Intervening Rights and Lost Profits

by Dennis Crouch

Presidio Components v. American Technical Ceramics (Fed. Cir. 2017)

Intervening Rights: When issued claims are substantially amended — whether during reissue, reexamination, or AIA-Trial — an accused defendant will have “intervening rights.”   In particular, the defendant will not pay back-damages for any infringement prior to completion of the post-issuance action.  Section 252 explains that the question is whether the amended claim is “substantially identical” to the original.

Here, the patentee added limitations to its capacitor claims in a way that changed the claim scope — and thus entitled the defendant to “absolute intervening rights.”

The patentee argued that it had no intent to change the claim patent scope. On appeal, however, the patentee ruled that intent is not relevant. Rather, the inquiry is simply whether the scope of original claims is identical to the scope of the amended claims (based upon a “normal” Phillips claim construction analysis.)  Under that approach, the court found a difference in scope and thus intervening rights kicked-in.

Presidio argues that the scope of its claims did not change during reexamination because its stated goal in amending the claims was to adopt the district court’s construction in Presidio I.

Equitable Interlude: Note here that the focus is on the statutory intervening rights.  The Federal Circuit has also adopted a second-level equitable intervening rights.  Following SCA Hygiene, I expect that there is a good chance that this doctrine may be eliminated.

Lost Profits:  Like definiteness, lost profit award also requires “reasonable certainty.”  In the lost profit context, the rule is applied in a more-standard approach. Namely, reasonable certainty is traditionally thought of as a standard of evidentiary proof needed for factual conclusions. This makes sense in the fact-heavy damages context but not so much in the indefiniteness arena that is very often seen as wholly a question of law.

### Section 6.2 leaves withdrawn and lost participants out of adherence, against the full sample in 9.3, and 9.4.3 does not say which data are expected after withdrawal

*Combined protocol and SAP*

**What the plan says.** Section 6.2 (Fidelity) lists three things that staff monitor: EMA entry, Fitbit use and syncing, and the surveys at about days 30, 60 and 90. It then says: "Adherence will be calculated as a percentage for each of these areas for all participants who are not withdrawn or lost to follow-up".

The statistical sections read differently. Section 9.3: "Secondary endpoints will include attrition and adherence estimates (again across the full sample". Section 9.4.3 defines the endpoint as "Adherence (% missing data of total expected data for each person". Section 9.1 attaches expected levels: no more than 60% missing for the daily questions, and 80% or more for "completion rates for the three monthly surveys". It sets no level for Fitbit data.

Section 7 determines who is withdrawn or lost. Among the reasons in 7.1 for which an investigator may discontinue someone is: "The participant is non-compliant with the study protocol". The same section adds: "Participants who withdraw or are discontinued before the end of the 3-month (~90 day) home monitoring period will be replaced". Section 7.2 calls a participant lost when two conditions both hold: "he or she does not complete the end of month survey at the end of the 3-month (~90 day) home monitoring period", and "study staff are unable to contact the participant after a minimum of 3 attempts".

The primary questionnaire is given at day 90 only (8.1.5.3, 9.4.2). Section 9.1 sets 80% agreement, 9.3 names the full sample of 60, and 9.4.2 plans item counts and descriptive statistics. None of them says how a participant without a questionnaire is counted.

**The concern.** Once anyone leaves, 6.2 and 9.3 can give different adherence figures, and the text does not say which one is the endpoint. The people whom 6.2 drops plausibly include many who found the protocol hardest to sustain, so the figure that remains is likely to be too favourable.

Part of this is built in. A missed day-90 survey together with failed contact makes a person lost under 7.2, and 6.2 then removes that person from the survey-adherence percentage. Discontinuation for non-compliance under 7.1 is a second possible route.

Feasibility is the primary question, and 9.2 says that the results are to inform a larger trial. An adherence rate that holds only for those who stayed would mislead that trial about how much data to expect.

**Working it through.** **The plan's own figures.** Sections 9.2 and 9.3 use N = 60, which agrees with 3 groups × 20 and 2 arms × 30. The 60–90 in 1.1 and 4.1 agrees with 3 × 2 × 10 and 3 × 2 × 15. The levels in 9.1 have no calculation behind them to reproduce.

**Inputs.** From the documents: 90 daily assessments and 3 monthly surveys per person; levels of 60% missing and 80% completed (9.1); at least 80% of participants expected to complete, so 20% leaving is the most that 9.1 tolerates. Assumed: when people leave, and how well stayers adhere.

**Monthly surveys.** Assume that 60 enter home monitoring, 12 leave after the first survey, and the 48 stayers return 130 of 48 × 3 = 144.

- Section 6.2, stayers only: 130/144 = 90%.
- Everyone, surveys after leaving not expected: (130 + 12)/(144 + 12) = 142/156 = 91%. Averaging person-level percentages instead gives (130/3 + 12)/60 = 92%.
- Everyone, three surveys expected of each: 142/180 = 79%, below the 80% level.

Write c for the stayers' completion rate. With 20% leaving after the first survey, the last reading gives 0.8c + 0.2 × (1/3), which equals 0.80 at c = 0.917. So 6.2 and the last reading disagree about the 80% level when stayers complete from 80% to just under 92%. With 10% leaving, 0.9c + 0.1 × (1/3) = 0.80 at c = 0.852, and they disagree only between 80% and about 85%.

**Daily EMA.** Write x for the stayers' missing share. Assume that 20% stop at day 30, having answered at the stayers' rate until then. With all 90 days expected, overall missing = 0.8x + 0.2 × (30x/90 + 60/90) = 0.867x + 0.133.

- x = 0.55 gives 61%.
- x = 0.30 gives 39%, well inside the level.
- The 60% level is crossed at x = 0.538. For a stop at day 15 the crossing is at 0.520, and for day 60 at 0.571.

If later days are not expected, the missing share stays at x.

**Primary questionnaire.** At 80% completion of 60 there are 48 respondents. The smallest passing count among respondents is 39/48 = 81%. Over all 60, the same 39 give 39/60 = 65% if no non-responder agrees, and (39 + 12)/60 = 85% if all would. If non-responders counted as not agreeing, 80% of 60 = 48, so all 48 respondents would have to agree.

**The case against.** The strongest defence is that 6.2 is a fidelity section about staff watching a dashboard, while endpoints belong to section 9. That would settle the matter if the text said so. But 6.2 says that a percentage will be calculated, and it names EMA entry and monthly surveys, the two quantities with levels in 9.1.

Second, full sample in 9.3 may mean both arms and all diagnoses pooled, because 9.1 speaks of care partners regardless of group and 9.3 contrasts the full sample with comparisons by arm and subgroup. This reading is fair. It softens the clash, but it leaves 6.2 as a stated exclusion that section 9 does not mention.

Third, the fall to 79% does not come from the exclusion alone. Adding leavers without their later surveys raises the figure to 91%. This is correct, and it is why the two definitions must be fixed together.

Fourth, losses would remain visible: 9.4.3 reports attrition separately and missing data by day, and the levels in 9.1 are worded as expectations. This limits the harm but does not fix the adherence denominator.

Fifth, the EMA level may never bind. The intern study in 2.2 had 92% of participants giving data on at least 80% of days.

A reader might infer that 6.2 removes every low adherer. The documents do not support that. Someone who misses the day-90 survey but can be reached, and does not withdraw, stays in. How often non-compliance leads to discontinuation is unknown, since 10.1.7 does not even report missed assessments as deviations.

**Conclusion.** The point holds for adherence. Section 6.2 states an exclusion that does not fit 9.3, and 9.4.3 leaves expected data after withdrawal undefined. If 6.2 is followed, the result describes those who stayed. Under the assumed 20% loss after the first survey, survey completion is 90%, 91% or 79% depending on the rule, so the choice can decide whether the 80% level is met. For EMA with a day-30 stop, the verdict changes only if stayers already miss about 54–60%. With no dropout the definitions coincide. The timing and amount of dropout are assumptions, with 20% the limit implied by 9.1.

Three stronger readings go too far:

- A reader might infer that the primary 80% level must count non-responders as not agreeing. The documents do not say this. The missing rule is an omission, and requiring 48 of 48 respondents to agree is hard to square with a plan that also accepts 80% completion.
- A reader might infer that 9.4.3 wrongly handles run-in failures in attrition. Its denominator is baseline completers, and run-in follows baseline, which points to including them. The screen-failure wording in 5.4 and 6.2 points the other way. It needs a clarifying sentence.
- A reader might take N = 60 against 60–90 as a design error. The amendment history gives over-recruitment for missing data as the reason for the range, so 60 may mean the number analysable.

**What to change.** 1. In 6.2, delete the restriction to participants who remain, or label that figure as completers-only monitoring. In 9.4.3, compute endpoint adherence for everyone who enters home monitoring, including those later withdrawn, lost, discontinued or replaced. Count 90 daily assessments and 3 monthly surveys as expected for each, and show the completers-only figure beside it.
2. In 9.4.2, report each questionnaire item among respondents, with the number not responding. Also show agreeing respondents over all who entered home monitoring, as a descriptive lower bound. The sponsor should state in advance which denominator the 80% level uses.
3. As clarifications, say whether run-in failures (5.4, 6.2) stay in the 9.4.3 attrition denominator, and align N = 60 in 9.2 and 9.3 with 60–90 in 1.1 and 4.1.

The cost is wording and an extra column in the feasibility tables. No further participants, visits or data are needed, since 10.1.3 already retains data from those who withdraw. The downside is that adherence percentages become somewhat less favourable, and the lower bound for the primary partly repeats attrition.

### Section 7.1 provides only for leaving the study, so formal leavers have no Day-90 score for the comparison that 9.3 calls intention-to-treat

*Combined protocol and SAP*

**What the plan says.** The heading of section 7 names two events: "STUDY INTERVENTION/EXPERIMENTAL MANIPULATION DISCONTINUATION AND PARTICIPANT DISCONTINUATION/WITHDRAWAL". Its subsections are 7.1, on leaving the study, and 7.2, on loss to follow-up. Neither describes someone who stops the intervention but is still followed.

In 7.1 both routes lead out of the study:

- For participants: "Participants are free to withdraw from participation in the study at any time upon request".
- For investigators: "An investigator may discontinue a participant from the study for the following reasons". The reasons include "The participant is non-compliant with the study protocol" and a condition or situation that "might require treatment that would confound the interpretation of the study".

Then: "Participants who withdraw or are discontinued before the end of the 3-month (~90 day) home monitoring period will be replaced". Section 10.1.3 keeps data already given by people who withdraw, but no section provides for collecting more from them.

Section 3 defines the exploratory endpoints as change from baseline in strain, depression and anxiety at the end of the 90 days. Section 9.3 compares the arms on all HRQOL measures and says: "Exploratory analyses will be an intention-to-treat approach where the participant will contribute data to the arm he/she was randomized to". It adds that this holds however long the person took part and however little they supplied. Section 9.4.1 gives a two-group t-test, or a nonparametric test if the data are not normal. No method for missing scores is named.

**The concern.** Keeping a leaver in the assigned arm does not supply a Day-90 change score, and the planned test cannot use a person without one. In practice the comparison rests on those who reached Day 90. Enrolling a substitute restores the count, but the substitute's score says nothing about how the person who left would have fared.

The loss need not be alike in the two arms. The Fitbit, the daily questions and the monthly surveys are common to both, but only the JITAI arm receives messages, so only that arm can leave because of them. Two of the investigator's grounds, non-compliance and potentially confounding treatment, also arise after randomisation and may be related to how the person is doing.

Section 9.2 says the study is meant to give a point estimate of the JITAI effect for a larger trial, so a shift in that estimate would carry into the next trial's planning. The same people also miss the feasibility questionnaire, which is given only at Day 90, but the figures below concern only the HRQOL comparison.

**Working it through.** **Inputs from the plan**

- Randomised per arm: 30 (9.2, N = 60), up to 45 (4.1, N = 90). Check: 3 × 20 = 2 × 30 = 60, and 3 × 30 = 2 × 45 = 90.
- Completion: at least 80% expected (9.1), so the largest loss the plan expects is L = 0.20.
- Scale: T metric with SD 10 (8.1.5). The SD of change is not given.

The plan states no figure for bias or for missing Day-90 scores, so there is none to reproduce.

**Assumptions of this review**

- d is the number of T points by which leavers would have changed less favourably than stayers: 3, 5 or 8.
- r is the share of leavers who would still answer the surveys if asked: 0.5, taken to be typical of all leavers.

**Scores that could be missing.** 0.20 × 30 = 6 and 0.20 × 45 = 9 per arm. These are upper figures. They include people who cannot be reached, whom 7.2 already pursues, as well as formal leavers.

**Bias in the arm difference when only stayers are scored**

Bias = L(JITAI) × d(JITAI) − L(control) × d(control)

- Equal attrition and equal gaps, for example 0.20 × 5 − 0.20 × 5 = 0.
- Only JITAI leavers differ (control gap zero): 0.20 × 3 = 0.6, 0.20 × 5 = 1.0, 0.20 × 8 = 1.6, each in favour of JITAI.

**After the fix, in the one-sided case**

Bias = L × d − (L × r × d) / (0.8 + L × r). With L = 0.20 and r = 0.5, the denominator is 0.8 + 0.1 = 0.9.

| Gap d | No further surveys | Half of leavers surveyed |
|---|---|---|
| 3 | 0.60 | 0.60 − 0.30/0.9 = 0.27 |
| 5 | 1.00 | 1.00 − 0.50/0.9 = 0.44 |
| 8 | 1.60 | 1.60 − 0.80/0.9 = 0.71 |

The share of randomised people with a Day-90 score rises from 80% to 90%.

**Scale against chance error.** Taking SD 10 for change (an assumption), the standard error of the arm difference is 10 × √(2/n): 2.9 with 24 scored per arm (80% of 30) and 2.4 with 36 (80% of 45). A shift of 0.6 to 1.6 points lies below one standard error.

Here, the appellate court held that lost profits due to the infringement were not proven because the district court did not consider whether a non-infringing alternative would have been an acceptable/available substitute to the patentee’s product. A new trial is necessary now to calculate the reasonable royalty damages that will presumably be less than the $2 million lost profit verdict overturned on appeal.

4 thoughts on “Intervening Rights and Lost Profits

  1. 1

    Re: “The Federal Circuit has also adopted a second-level equitable intervening rights. Following SCA Hygiene, I expect that there is a good chance that this doctrine may be eliminated.”
    35 U.S.C. S 307(b) provides for intervening rights following reexamination. If a claim is amended, or a new claim allowed, the effect is similar to that of a reissue patent. Absolute rights are granted to those actually practicing an activity only infringing a new claim, AND rights are granted by this statute [not just the Fed. Cir.] to those who have made prior “substantial preparations” to do so.

    1. 1.1

      Note that since 35 U.S.C. S 307(b) is expressly for reexaminations, in which new claims can only be narrowed, the latter provision must apply to narrowed claims.

      1. 1.1.1

        The CAFC decision that a reexamination that results in patent claim narrowing creates “intervening rights” defenses like a reissue is Bloom Engineering Co. v. North American Mfg. Co., CAFC 11/21/97, extrapolating from 35 USC 307(b). Bloom Engineering says that: “[35 USC] Sections 307 and 252 shield those who deem an adversely held patent to be invalid; if the patentee later cures the infirmity by reissue or reexamination, the making of substantive changes in the claims is treated as an irrebuttable presumption that the original claims were materially flawed. Thus the statute relieves those who may have infringed the original claims from liability during the period before the claims are validated.”


          P.S., I could not find anything in SCA Hygiene I though could clearly be applicable? That Fed. Cir. case was relying on the patent statute providing a specific pre-suit back damages time limit as precluding application of patent suit delay laches, per the Sup. Ct. decision on copyrights.
          Admittedly the “substantial preparations” part of the “intervening rights” statute gives discretion to judges, but is that really like laches?

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